When François de Laval arrived in Quebec City, he was accommodated at the Augustinian nun’s monastery for the first three months; then, in September, he lodged in a separated house of the Ursuline’s convent in which the boarders lived.

Here is how Marie de l’Incarnation wrote to her son about the bishop’s choice of their community:

“I told you that we were not expecting a bishop this year. Therefore, he found not lodging ready to receive him when he arrived. We lent him our seminary, which is at the limit of our cloister and near the parish (…) We will be inconvenienced by this, because we must lodge our boarders in our appartements; but the prelate deserves it and we will bear this inconvenience with pleasure until the bishopric is built.” In Quebec City, September-October 1659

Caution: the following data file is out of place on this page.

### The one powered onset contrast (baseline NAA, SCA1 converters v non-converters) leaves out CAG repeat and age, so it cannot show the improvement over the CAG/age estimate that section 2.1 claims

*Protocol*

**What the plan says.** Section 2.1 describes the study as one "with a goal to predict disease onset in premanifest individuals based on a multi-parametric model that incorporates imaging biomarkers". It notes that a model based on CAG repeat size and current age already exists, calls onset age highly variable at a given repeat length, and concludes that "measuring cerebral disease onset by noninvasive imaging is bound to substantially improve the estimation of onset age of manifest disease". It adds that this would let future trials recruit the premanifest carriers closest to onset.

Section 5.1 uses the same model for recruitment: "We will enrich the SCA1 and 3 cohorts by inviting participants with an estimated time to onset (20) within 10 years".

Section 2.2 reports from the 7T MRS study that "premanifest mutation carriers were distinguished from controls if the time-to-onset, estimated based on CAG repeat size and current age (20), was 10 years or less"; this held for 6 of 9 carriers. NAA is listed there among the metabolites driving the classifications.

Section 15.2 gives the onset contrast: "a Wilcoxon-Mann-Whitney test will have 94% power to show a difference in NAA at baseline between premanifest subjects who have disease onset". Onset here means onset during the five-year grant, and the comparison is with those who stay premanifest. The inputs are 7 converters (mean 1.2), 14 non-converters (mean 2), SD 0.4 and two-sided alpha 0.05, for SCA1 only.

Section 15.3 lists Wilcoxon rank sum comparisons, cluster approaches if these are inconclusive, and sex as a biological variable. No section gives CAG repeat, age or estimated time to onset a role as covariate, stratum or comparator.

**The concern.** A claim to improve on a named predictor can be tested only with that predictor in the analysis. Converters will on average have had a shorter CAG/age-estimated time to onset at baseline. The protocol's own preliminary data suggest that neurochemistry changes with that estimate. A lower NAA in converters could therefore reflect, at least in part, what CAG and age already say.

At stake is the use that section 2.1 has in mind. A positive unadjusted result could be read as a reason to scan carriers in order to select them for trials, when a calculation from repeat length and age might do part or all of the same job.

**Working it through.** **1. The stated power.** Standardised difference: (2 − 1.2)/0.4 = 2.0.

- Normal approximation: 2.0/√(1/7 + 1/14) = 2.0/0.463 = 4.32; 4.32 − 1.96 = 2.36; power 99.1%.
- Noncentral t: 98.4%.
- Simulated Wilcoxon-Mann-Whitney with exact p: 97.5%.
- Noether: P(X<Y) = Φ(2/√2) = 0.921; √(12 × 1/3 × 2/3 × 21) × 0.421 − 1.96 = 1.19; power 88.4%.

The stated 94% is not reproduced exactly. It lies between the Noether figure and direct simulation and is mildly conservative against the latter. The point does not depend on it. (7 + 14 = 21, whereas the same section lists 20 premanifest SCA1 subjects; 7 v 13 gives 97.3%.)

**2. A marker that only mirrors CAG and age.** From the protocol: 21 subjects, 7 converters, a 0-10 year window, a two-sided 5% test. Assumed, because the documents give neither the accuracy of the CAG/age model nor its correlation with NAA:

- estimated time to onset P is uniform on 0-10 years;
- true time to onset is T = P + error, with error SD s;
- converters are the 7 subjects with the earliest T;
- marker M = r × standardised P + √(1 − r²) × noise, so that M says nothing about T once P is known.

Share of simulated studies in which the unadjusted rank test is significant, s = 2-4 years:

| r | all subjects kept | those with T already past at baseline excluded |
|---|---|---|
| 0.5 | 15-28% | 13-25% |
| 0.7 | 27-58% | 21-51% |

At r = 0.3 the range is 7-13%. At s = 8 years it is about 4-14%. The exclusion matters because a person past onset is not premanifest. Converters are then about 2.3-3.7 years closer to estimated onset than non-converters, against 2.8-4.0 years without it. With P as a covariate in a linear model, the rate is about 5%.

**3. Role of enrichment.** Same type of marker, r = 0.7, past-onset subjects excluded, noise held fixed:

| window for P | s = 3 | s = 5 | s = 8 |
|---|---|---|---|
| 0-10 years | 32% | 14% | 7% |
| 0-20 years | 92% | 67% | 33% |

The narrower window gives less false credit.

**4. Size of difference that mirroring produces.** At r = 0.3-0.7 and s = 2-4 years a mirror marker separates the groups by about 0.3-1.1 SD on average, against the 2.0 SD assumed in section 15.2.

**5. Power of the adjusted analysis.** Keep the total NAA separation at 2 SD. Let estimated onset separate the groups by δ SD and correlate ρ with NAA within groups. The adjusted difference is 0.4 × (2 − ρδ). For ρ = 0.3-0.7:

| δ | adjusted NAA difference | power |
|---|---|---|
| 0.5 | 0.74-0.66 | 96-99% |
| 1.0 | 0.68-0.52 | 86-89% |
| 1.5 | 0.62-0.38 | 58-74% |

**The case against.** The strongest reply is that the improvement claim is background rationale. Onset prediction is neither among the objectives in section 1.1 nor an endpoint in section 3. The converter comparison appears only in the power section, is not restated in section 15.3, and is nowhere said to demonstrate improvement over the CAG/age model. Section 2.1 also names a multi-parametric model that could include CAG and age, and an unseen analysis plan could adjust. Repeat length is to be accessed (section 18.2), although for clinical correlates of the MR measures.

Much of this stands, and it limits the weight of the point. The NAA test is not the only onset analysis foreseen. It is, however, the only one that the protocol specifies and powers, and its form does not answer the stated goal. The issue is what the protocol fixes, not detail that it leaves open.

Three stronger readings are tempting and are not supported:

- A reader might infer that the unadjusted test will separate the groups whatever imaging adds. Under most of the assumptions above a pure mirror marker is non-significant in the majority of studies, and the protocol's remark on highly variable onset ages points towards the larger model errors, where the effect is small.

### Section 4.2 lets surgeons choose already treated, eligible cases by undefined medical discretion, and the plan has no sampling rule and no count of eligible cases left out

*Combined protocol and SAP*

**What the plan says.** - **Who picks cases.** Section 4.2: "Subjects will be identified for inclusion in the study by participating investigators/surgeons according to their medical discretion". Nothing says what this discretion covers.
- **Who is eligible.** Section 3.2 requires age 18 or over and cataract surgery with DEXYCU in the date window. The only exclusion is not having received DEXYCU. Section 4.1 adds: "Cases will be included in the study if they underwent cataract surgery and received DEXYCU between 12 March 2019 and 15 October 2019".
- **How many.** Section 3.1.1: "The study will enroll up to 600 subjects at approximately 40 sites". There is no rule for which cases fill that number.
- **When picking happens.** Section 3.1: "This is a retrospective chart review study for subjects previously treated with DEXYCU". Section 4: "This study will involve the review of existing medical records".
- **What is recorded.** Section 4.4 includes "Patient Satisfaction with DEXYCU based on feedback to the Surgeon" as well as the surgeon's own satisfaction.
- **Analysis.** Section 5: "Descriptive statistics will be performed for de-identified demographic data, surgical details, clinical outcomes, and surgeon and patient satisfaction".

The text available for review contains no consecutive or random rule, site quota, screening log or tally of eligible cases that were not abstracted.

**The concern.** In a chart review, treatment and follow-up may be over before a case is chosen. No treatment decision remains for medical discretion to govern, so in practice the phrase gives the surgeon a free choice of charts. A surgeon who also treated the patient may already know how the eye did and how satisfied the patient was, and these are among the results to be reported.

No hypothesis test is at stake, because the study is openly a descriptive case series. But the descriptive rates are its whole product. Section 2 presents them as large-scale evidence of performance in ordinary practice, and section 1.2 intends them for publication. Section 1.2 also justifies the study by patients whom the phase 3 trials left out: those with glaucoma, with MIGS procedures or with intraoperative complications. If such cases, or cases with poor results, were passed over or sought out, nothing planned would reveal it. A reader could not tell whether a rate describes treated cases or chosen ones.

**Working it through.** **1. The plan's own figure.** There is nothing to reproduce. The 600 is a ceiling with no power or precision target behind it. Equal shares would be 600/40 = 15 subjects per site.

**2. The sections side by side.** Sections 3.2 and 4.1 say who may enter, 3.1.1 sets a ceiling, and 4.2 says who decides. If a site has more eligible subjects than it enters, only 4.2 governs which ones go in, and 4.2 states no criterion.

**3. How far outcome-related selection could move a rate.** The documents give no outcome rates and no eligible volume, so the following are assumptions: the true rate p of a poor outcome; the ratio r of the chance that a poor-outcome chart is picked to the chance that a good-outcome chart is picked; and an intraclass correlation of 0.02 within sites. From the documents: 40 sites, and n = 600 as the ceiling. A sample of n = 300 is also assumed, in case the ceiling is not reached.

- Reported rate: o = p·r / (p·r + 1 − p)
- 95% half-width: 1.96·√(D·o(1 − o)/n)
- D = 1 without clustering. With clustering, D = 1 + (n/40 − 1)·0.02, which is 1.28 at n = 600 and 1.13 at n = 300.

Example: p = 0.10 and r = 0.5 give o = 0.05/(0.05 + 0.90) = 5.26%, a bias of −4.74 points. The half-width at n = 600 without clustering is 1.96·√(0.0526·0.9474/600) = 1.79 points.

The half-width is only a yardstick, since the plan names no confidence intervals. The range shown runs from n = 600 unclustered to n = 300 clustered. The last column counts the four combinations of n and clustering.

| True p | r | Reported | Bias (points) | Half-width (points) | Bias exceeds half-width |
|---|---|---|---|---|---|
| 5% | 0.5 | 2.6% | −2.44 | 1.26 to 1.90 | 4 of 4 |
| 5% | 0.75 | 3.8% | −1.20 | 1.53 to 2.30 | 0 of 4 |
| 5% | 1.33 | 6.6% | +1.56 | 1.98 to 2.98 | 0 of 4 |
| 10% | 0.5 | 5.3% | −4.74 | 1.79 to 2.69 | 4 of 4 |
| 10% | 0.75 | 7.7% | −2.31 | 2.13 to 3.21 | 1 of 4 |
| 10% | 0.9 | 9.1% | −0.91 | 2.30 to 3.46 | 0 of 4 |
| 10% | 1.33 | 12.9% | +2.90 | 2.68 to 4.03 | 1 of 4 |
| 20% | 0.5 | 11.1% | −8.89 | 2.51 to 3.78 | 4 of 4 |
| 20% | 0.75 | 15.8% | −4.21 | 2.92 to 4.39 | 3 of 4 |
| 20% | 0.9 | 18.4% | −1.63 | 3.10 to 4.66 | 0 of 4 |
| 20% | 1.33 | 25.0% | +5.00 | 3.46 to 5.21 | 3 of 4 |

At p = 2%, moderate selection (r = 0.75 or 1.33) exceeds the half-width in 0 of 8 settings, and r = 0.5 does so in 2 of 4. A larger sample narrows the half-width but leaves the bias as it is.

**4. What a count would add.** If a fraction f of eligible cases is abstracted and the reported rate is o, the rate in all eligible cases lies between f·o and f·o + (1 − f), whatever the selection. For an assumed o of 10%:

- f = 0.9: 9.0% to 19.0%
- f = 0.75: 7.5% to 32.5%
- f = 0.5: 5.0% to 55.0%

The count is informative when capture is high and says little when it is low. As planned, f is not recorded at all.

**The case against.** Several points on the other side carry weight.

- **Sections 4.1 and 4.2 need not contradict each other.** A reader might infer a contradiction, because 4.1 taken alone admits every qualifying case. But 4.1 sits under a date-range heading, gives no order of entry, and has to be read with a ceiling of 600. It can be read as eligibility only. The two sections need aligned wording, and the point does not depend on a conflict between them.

François de Laval suggested to Marie de l’Incarnation to modify the Ursuline community’s constitutions, rules her sisters, their chaplain and herself had taken years to write. This proposition was firmly but tactfully turned down. In a letter to the Mother superior of Tours, she wrote:

“My dearest Mother, the matter has been thought through and our decision has been taken: we will not accept it, if only by the very limits of obedience. However, we shall not speak of it as to not turn things sour (…).”

In Quebec City, 13th September, 1661

Jean de Brébeuf and Marie-Catherine de Saint-Augustin